[Y]ou will have to come forward, pass a background check, learn English, pay a fine because you violated the law, start paying taxes and you’ll get a work permit.The key thing to understand about such "requirements" as Rubio lists is that they'd be routinely ignored, being honored, at best, in a cynical (or distracted) checking-the-boxes manner. This is a matter of experience.
For example, Joe Guzzardi, writing during VDARE.com's early years, recalled his experience during the late 1980s with illegal aliens in the cohort being laundered via the 1986 mass amnesty. At the time, Joe was teaching English as a Second Language [ESL] in Lodi, California:
During the 1980s amnesty, green card applicants were required to complete 40 hours of English instruction. Suddenly, my ESL classes went from less than half full to a point where people were bringing their own folding chairs.Then there are those threatening fines, which threats would also would surely turn out to be boob bait for bubbas (the "bubbas" here being those citizens who are angry about illegal immigration but also naive about history). During 2007's amnesty emergency, immigration patriot and VDARE.com friend Hal Netkin clued us in about this, from personal experience:
Classes were jammed. As a newcomer to teaching, I was enthusiastic about the turnout. How wonderful, I thought, that all these prospective U.S. citizens were so eager to learn English.
My bubble burst within a week. When students completed 40 hours to the minute, they presented their INS forms for my confirming signature attesting to their attendance.
At first, I balked. In the fine print, the form also said that the student had to demonstrate a mastery of conversational English and a basic understanding of U.S. history and government.
I refused to sign a federal document that made a false statement. I suggested instead that some students remain in class. After all, I reasoned, they were going to live the rest of their lives in the U.S. Why not spend a few hours a week at Adult Ed to learn your new language?
Within another week, I had my second awakening. I received a telephone call from an INS official asking me why I wasn't signing the forms. When I explained my reasoning, he responded curtly: "Sign them."
[View From Lodi, CA: Immigrants Won't Learn English. Washington Doesn't Care., January 18, 2002; links in original]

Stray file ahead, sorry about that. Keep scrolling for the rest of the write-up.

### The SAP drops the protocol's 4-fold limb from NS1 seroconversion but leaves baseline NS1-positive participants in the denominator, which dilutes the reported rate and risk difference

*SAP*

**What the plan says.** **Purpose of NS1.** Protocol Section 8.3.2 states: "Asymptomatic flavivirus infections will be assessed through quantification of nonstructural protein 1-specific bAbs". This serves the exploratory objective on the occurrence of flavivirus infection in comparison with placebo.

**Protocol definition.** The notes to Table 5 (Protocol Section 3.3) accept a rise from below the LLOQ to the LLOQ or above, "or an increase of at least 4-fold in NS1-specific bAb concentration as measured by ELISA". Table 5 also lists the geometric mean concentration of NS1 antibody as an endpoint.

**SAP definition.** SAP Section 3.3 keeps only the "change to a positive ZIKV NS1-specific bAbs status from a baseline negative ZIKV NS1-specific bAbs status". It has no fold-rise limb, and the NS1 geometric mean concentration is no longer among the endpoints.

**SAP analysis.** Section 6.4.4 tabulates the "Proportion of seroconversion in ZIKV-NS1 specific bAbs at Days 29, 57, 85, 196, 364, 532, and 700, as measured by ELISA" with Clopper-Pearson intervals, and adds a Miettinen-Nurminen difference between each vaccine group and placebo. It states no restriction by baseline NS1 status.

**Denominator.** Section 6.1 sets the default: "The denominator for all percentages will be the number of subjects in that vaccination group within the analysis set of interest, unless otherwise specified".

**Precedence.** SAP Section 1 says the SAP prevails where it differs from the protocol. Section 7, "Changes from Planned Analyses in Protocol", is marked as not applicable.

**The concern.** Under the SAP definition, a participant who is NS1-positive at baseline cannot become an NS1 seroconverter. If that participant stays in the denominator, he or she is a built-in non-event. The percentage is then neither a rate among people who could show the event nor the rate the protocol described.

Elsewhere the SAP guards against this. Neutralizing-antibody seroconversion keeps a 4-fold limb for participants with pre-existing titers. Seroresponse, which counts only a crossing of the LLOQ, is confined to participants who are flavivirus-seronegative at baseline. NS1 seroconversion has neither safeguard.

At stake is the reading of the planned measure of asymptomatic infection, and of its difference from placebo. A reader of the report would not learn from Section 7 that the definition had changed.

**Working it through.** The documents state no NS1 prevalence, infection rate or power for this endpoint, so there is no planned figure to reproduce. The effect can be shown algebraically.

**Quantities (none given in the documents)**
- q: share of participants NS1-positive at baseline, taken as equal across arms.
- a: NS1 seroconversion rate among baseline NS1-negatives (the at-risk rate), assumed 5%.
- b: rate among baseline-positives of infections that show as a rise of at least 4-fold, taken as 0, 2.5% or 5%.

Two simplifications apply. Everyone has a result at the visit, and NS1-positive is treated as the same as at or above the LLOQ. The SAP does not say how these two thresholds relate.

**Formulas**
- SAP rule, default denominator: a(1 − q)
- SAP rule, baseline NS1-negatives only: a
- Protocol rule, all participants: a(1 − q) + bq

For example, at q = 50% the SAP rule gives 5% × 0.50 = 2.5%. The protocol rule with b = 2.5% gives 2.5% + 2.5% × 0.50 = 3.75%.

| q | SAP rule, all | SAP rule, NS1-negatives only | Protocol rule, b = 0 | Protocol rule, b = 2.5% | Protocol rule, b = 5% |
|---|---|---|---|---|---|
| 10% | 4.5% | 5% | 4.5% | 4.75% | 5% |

My naturalized U.S. citizen wife could have petitioned for legal residency for [her brother]. But he entered the U.S. illegally anyway. Then, in 2001, he applied for legalization via the 245(i) provision, which required the payment of a $1,000 fine.
I was the one who filed, on behalf of my wife, for my brother-in-law. In my telephone inquiries to the then-INS (the part that was succeeded by the equally dysfunctional U.S. Citizenship and Immigration Services, USCIS) for official instructions on how to proceed, I asked when and where the $1,000 fine would have to be paid.
I was told that there were no specifics, but it would probably have to be paid when my brother- in-law received his visa, approximately eight years from the time we received his "notice of action" form in 2001. The time period was subsequently stretched to about 13 years, so he has 7 more years to go.
As it turns out, there are still absolutely no specifics on how and where the fine has to be paid. Recently I checked my brother-in-law's status by phoning USCIS. His application was approved but has not yet been transferred to the National Visa Center.
During the telephone conversation, I asked when the fine had to be paid. I was told that there was nothing in my brother-in-law's record about paying any fine!
[A California Reader Predicts That The $5,000 Amnesty “Fine” Will Never Be Collected, May 22, 2007; links and emphasis in original]The dynamics of all this are easy to understand—they're examples of typical "Get to 'Yes'" pressures on benefits-granting bureaucracies. If a case worker takes the job seriously and, in so doing, says "No" to an applicant who doesn't qualify for the benefits, there's an unhappy applicant with, undoubtedly, avenues for appeal (and often with a crew of friends and/or other interested parties who will join in pressuring the bureaucracy). So the process stretches out, surely involving at some point the case worker's supervisor, who also doesn't need the hassle.
Thus, getting to "No" is costly in both time and in the bureaucrats' beleaguered feelings from being upbraided as "mean" or "uncompassionate" (the latter being nearly a hanging offense in today's therapeutic society).
But saying "Yes" when the decision should be "No" leaves everyone directly involved either happy or, anyway, unhassled, victimizing only the taxpayers, who have no idea what's going on.